Seafood restaurants are looking for new sustainable solutions for their supply chain amid worries that overfishing could threaten the viability of the industry, according to a report in the Wall Street Journal.
According to a recent study by the United Nations, current commercial fishing practices could almost completely exhaust the global supply of fish within 40 years. Almost 30 percent of fisheries are already producing less than 10 percent of their former potential, according to the Journal.
According to a report on the BBC website, fishing employs 35 million people worldwide and receives $27 billion in annual subsidies. Global seafood demand is projected to rise to 150 million metric tons within 20 years.
Corporate supply decisions can have an enormous effect on the fish population, according to the Journal. McDonald’s decision to rely solely on North Atlantic cod caused its entire fishery to shut down. The restaurant chain now uses five different fish species to produce its Fillet-o-Fish sandwich. The company now requires fisheries to meet minimum standards on reporting practices, the environmental impact of their harvesting practices, and the amount of fish the fishery leaves to replenish the population.
The concerns have given rise to programs such as Seafood Watch, an initiative run by the Monterey Bay Aquarium, which helps businesses and consumers make sustainable choices when choosing their seafood.
Delhaize America which operates more than 1,600 supermarkets in the U.S. under the Hannaford, Sweetbay, Bottom Dollar Food, and Food Lion banners, announced that it would operate under a new sustainable seafood sourcing program.
The supermarkets’ new seafood policy requires suppliers to verify that seafood is coming from sources managed for sustainability and encourages sourcing locally. The requirement applies to all seafood in the stores, including fresh, frozen and packaged fish and shellfish. All suppliers are required to be compliant with the program by March 31, 2011.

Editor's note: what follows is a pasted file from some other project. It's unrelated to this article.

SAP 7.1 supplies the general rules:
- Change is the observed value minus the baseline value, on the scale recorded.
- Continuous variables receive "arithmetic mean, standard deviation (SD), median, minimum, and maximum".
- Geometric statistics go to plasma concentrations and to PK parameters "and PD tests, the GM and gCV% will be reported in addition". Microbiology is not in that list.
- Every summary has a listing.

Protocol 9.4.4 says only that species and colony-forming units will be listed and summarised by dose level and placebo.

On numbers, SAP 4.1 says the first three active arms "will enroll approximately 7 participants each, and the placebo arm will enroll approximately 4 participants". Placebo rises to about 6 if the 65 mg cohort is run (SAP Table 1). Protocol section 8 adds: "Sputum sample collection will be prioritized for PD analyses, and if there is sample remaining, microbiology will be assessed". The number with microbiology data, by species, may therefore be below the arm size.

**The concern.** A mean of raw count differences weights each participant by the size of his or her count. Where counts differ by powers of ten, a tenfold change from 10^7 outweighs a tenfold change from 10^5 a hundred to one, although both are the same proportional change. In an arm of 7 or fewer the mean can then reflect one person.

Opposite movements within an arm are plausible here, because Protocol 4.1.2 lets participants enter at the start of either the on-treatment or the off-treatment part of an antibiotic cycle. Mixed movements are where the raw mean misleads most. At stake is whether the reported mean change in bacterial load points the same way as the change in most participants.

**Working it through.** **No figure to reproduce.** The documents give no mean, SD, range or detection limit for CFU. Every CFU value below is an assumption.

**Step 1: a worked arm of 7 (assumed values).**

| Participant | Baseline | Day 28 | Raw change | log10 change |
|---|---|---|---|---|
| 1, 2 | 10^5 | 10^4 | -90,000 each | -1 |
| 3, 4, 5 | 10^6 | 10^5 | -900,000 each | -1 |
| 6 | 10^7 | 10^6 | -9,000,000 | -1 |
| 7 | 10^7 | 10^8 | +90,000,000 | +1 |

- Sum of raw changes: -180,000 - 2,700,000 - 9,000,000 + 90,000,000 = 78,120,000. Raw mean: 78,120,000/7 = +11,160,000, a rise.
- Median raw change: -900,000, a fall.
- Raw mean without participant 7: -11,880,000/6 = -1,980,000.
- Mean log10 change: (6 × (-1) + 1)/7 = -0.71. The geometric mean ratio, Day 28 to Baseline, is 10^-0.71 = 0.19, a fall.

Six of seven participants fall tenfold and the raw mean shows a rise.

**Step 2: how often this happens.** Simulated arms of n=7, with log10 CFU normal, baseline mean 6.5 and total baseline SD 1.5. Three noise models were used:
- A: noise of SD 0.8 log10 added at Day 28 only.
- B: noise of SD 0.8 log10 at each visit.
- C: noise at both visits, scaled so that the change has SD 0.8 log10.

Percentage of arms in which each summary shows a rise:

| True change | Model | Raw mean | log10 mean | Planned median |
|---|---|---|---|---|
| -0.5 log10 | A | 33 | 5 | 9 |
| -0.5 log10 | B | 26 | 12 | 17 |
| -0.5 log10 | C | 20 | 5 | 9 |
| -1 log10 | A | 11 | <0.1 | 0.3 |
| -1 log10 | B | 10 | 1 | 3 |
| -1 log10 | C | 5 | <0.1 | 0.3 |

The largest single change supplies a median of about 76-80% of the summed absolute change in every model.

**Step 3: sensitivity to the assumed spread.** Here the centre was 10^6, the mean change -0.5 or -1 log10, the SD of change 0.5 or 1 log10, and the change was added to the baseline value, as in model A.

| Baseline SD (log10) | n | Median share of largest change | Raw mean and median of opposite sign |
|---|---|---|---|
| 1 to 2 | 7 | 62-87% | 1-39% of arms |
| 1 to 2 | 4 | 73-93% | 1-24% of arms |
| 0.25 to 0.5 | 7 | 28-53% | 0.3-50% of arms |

The program, which was developed in cooperation with the Gulf of Maine Research Institute, a non-profit marine science center, requires all suppliers demonstrate that their seafood products come from well-managed fisheries.
Fisheries must demonstrate a detailed management plan, including plans to rebuild stock sizes within a specific timeframe if stock size levels are below target levels, data to determine appropriate harvest levels or practices, monitoring and compliance measures to ensure harvest levels are maintained within acceptable limits, and enforcement policies to ensure harvesters follow regulations, and to prevent illegal practices and unreported harvest.
Meanwhile, the historic Pike Place Fish Market has announced plans to move entirely to sustainable fishing sources by the end of the year.
Governments are starting to take more of a leading role in ensuring the sustainability of fish populations as well. Canada’s national government recently assumed control of its salmon fishing industry after charges the British Columbian government was doing an insufficient job protecting fish populations. And the Atlantic State Marine Fisheries Commission is considering a five-year moratorium on lobster fishing after populations in that region have plummeted. The Obama Administration has also floated the idea of a cap-and-trade system for fisheries.
A recent survey by PricewaterhouseCoopers attempted to calculate the economic cost to businesses for the depletion of biodiversity levels, such as the extinction of fish species and decline in overall fish populations, finding the largest 3,000 listed global companies are inflicting $2.2 trillion worth of economic damage annually.